Teachers of the Monrovia Consolidated School System (MCSS) have finally agreed to go back to the classrooms after a strike action earlier this week.
According to the MCSS Superintendent, Benjamin Jacob, after consultations with the leadership of the teachers and top government officials, two out of three of the teachers' demands were met and this has prompted them to resume work as soon as possible.
Speaking during the Ministry of Information, Culture and Tourism (MICAT) weekly press briefing, the MCSS Superintendent said that the teacher's demand for transportation allowance is not feasible because it would mean an additional US$650,000 in the MCSS budget and the government does not have that money at this stage.
Superintendent Jacob said since taking over at the MCSS he has tried to solve the transportation problems that the teachers are faced with and because of the locations of teachers it has been a serious problem. For example the Superintendent explained how he tried to add buses for teachers in the budget but fuel and maintenance became a big problem.
He said he tried to work with the National Transit Authority (NTA) to have teachers get special identification cards to enter the buses but the routes that the buses use cannot reach to teachers that are far as Johnsonville.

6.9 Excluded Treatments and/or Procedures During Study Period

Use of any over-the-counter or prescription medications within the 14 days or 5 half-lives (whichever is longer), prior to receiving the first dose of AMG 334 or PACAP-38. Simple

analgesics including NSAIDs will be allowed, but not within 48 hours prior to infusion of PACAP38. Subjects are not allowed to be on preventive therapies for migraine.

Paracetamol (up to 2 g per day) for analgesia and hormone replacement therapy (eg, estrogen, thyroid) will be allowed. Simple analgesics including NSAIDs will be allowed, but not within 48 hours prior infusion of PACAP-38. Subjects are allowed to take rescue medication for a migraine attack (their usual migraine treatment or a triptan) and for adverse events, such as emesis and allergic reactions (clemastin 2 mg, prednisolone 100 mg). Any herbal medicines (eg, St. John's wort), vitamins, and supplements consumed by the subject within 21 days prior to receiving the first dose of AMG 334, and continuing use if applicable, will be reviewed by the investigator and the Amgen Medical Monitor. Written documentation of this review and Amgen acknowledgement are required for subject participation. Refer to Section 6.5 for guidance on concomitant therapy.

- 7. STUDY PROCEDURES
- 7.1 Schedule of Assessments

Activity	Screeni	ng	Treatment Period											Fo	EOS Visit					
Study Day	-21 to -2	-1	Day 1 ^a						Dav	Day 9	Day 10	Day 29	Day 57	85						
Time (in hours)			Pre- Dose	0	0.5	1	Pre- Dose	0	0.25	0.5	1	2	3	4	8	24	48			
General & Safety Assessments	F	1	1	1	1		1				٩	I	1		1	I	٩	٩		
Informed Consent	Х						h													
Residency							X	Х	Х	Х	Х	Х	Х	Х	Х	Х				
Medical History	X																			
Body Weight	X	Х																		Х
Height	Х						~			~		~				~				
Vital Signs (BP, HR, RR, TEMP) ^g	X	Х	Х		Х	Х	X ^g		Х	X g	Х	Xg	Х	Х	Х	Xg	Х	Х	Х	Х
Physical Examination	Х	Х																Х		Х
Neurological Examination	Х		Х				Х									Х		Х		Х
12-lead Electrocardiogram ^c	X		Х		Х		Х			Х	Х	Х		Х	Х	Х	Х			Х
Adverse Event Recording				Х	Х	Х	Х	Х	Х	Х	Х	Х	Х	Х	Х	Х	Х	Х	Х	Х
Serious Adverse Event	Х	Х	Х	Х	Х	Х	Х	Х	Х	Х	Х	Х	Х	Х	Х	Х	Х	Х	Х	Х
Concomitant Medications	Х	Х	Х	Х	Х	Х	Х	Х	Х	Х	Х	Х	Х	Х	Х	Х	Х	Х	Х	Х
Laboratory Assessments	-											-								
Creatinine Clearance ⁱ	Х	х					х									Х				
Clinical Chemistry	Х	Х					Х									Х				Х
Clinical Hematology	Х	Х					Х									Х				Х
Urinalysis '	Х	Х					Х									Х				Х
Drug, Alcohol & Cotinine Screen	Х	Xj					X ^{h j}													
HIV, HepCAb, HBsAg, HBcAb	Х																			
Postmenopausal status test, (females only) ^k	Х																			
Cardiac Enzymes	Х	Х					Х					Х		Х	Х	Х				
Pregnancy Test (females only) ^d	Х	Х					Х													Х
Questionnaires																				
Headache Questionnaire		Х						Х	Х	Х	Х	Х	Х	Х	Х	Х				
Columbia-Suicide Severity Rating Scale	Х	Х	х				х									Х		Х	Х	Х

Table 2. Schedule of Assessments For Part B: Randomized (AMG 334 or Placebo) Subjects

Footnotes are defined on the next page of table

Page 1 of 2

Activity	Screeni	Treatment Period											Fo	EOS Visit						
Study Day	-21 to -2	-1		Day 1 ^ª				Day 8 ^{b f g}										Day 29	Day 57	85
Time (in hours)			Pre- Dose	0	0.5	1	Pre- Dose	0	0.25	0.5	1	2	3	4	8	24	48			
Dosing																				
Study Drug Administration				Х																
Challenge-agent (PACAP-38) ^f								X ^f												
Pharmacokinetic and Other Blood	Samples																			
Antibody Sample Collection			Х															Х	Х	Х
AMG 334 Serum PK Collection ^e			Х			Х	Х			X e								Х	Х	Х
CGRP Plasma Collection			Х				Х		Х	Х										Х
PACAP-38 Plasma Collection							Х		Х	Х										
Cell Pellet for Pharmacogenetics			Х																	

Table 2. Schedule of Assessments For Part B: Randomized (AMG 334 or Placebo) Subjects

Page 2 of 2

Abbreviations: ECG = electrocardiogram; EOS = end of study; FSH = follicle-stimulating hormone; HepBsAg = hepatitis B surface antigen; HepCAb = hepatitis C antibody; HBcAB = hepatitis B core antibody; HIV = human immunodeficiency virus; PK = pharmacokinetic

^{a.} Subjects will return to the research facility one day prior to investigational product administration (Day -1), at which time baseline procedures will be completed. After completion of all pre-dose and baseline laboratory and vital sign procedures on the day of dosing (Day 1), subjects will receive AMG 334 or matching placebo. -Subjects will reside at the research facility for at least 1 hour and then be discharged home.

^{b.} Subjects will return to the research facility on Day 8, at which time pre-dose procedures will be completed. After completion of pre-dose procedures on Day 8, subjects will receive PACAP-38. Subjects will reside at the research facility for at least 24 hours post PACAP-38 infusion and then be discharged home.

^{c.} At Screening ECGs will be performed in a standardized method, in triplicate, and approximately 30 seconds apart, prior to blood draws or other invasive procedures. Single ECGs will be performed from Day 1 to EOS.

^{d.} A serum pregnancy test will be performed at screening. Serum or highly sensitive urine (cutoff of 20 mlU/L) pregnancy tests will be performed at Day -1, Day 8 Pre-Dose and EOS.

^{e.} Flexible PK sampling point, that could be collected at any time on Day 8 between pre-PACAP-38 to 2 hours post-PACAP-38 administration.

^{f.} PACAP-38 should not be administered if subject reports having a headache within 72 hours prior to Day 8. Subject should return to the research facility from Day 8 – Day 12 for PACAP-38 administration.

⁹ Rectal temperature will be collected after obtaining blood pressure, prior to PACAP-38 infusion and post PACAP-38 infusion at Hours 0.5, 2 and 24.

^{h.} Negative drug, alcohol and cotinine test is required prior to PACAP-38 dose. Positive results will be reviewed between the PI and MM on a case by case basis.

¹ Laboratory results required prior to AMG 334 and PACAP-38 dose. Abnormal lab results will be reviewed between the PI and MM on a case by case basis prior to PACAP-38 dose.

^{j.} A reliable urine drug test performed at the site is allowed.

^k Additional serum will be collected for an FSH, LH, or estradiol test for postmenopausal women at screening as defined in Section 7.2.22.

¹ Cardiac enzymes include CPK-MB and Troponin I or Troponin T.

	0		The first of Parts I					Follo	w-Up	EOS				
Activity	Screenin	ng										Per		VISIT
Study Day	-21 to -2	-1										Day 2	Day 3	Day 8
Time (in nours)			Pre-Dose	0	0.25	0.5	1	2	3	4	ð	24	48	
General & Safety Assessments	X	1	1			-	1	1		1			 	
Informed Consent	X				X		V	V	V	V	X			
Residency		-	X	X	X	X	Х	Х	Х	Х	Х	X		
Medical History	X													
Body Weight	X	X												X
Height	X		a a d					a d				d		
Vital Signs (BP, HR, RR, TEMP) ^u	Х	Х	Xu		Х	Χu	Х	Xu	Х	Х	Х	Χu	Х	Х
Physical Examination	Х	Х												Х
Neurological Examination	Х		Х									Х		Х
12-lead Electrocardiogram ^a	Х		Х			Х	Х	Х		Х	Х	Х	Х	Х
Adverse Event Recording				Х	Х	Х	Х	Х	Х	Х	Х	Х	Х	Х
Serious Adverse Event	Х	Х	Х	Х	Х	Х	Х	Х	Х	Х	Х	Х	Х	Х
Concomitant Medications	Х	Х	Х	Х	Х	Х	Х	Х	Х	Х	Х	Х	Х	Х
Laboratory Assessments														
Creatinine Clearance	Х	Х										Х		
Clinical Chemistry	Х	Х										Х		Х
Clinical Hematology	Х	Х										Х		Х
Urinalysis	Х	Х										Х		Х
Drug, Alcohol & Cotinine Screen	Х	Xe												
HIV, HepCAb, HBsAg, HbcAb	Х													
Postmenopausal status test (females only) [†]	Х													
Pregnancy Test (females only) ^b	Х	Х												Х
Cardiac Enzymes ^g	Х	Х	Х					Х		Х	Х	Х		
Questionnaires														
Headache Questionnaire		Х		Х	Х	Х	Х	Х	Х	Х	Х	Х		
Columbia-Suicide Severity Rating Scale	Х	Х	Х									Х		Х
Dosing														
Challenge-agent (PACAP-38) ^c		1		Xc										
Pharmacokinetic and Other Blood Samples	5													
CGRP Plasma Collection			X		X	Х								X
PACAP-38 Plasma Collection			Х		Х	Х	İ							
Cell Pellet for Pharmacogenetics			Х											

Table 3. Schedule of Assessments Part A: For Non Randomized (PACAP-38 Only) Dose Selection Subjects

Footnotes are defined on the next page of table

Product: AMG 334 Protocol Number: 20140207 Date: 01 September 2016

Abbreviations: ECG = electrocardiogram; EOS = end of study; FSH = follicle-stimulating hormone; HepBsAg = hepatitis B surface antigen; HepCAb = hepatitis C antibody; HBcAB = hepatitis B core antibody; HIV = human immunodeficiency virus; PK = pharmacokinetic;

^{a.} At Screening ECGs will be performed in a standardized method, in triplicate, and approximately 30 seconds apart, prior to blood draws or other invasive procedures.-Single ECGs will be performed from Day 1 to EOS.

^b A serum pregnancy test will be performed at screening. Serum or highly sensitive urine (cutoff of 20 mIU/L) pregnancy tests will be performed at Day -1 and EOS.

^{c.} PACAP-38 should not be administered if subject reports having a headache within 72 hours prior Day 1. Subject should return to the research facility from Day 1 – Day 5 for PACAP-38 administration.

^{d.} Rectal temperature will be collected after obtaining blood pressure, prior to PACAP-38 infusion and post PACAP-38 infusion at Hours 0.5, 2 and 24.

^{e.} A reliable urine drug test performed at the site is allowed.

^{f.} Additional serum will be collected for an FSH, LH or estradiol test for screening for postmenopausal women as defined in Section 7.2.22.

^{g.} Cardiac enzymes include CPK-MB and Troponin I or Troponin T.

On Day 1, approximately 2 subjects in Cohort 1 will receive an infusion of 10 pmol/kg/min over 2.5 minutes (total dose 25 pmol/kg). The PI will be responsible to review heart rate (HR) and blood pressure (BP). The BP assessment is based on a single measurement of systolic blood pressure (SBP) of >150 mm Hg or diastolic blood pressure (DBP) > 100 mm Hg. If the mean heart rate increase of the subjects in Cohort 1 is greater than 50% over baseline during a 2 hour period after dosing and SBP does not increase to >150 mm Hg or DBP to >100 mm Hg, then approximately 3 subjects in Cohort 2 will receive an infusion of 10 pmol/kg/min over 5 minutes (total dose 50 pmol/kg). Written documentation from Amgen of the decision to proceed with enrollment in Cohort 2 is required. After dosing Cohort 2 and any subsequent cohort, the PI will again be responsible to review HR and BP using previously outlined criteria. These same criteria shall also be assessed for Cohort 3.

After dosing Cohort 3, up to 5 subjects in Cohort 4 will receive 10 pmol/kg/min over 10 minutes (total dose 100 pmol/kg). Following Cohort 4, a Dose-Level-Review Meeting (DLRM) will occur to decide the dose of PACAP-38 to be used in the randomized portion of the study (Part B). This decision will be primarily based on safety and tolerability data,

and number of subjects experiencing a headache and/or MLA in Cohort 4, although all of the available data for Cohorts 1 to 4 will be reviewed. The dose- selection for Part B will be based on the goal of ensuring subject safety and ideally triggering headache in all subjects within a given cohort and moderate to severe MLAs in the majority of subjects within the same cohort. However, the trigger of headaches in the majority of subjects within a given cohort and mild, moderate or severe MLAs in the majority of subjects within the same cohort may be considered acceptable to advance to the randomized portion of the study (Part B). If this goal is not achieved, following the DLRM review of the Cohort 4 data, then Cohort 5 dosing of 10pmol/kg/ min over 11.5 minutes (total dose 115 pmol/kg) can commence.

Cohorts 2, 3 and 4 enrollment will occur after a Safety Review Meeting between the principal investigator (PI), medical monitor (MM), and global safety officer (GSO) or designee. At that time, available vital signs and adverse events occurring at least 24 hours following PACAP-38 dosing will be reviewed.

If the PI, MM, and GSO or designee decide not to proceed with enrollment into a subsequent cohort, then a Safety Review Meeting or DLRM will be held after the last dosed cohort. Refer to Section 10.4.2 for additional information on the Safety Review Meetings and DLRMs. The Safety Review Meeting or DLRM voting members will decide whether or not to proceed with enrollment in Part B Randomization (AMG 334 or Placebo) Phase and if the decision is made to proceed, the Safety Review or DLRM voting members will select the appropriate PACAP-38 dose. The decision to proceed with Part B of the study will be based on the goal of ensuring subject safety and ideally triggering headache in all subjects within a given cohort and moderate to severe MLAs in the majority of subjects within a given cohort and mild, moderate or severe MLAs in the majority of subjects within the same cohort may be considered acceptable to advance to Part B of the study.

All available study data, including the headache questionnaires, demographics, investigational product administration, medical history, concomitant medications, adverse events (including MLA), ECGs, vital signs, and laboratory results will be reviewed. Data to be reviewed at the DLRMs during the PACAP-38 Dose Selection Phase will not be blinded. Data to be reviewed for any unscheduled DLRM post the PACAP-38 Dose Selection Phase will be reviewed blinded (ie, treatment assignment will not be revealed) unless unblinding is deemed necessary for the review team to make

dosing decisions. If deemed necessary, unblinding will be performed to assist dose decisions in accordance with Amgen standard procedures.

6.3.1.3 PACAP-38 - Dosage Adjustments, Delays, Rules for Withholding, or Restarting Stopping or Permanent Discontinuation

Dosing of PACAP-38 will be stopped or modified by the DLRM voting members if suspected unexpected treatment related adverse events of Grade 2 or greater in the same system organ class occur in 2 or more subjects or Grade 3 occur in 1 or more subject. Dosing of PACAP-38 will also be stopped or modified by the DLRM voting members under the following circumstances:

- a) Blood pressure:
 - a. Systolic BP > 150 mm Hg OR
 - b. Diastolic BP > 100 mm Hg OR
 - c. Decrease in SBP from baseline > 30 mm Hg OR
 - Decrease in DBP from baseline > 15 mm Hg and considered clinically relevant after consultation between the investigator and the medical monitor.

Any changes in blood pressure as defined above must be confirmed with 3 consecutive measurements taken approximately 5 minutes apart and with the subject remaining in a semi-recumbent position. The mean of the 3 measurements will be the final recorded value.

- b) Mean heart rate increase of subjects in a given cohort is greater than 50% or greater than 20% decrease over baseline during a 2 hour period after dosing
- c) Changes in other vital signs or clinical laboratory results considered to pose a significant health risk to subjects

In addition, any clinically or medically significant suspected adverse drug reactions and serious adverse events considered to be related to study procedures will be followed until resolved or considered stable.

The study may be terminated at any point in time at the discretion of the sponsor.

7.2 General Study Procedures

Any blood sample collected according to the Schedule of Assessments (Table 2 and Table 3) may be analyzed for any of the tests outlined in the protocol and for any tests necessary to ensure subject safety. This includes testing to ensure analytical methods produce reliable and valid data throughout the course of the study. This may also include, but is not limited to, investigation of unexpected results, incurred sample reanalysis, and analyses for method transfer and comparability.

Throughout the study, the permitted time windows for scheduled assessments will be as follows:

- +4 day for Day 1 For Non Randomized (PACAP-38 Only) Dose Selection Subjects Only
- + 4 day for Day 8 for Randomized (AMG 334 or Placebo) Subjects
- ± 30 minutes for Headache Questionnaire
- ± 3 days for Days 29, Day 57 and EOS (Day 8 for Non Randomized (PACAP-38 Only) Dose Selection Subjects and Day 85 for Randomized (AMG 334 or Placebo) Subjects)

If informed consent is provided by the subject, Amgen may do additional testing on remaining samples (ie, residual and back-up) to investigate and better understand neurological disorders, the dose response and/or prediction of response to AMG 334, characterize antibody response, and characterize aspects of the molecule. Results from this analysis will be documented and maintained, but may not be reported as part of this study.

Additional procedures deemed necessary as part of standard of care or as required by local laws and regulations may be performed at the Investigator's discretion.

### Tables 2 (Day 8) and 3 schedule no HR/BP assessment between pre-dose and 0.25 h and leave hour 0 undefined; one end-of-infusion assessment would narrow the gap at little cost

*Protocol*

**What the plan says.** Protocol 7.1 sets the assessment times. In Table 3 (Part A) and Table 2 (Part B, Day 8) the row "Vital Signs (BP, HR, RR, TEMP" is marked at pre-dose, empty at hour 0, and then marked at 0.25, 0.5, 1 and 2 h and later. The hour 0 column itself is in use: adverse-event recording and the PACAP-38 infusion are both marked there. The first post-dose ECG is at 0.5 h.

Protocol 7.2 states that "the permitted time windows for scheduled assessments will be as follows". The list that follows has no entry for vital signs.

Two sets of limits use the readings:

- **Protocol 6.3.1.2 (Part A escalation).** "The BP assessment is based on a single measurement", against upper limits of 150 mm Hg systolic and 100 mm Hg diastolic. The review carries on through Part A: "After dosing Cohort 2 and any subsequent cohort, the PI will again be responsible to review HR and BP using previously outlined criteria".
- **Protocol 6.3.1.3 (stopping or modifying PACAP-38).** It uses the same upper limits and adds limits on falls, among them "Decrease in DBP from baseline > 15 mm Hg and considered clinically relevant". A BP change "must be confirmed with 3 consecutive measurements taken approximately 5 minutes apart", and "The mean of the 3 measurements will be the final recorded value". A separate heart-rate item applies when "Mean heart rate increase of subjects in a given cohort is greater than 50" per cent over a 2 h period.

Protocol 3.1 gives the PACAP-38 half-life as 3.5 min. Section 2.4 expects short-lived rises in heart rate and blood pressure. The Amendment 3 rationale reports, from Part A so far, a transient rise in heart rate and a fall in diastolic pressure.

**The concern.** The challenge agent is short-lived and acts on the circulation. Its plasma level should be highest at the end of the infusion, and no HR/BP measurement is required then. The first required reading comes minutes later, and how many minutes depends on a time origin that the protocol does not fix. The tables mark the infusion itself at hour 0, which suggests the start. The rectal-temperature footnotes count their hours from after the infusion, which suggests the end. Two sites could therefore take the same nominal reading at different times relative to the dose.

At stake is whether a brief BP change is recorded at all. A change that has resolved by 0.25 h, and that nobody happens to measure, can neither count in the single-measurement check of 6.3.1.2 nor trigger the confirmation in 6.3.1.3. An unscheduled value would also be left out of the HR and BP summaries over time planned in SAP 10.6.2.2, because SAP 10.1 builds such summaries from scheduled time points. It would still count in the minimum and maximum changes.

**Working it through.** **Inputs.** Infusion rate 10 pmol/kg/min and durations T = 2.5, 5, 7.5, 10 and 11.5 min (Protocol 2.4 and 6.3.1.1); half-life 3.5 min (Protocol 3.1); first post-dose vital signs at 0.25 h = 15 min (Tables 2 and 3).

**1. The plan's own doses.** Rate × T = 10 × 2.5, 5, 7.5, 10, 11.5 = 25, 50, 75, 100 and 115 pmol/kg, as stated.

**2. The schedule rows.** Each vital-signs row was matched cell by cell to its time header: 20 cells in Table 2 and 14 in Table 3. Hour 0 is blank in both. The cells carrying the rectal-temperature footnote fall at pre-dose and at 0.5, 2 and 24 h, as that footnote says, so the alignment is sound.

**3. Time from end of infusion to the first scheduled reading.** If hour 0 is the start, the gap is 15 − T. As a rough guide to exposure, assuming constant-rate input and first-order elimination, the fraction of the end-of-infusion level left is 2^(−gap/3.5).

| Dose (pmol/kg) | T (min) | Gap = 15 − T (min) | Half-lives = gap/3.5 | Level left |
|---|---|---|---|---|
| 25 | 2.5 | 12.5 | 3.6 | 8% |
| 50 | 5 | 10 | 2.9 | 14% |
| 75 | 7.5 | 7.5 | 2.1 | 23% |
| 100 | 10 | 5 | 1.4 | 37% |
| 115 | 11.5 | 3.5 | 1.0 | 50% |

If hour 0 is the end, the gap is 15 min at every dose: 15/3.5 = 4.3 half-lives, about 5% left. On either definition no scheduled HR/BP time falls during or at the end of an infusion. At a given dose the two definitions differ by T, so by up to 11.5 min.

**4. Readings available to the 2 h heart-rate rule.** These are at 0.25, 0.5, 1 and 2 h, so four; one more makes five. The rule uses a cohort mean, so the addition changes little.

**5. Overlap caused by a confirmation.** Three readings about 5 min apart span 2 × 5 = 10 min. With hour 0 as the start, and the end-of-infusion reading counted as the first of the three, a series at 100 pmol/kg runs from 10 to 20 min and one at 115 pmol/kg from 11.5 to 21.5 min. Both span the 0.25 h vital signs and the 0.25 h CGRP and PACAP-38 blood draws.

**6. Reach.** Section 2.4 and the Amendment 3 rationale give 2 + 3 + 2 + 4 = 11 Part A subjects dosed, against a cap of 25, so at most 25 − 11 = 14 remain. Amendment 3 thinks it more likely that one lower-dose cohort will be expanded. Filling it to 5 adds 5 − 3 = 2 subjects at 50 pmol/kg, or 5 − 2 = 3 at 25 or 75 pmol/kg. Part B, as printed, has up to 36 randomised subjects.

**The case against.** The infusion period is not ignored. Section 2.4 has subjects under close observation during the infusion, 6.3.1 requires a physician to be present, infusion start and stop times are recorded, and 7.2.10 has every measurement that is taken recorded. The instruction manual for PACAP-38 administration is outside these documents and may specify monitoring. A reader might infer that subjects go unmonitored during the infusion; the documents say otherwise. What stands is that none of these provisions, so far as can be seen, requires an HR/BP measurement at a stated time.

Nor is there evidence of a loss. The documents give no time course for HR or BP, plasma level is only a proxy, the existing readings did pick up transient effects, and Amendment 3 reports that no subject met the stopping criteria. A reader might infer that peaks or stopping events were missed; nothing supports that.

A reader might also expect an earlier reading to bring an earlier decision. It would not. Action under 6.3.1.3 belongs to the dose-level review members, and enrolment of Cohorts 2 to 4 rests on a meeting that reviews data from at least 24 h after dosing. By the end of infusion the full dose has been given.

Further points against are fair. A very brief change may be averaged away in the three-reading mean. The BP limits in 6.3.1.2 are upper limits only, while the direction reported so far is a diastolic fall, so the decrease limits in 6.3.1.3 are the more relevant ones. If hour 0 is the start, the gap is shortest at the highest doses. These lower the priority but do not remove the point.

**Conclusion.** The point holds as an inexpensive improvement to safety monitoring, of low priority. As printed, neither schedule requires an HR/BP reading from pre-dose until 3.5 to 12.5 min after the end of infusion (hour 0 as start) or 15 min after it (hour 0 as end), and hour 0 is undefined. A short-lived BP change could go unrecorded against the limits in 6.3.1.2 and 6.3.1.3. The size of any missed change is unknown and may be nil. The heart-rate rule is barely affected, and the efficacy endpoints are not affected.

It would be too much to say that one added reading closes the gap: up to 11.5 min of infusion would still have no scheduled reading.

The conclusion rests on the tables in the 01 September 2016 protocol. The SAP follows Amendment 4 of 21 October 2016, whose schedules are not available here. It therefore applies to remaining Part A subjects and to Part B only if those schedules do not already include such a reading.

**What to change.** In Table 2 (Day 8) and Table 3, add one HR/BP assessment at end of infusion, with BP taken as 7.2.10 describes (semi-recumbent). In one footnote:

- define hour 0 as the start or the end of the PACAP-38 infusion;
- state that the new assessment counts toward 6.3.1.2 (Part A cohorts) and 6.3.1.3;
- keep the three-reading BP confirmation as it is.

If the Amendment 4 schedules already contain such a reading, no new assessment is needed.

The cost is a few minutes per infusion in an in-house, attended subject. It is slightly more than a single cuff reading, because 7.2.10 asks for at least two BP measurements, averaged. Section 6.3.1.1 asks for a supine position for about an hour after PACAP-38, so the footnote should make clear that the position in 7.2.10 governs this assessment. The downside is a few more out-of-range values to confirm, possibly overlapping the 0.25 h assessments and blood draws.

Mr. Jacob said the MCSS and the leadership of the teachers are still working out ways to meet up with the concerns of the teachers regarding transportation.
The MCSS teachers along with the government delegation agreed on two other issues that halted the strike action by the teachers and they are the issue of retro-active pay that involves the Civil Service Agency (CSA) and effective this month; that issues would be laid to rest and teachers would see changes in their salaries.
The retro-active salary involves teachers who have acquired higher education and earned a bachelor's or masters degree and they have to be paid as such, so beginning this pay term those teachers affected would see a difference.
The other issue that led to the strike action by MCSS teachers was salary deduction for union dues and insurance policies. The MCSS boss said that too was an issue for the CSA and after meeting with the CSA there needs to be consent signatures or required signatures before the CSA can deduct from salaries, so when those signatures are established that would be indicated in teachers' salaries.
Other than the issue with teachers the MCSS Superintendent said the institution has been making gains especially when it comes to removing ghost names and that, there are no longer ghost names on the roster of the MCSS.
Facelift for several schools have also been carried out with more to come and the hiring of guidance counselors in many of the MCSS schools has also been initiated. He added that civics has also been added to the curriculum as well as reading rooms and libraries in several schools.
The Superintendent for MCSS, Benjamin Jacob concluded that school feeding remains a major challenge because one in every thirteen students do not have the required feeding before school something that leads to poor performance.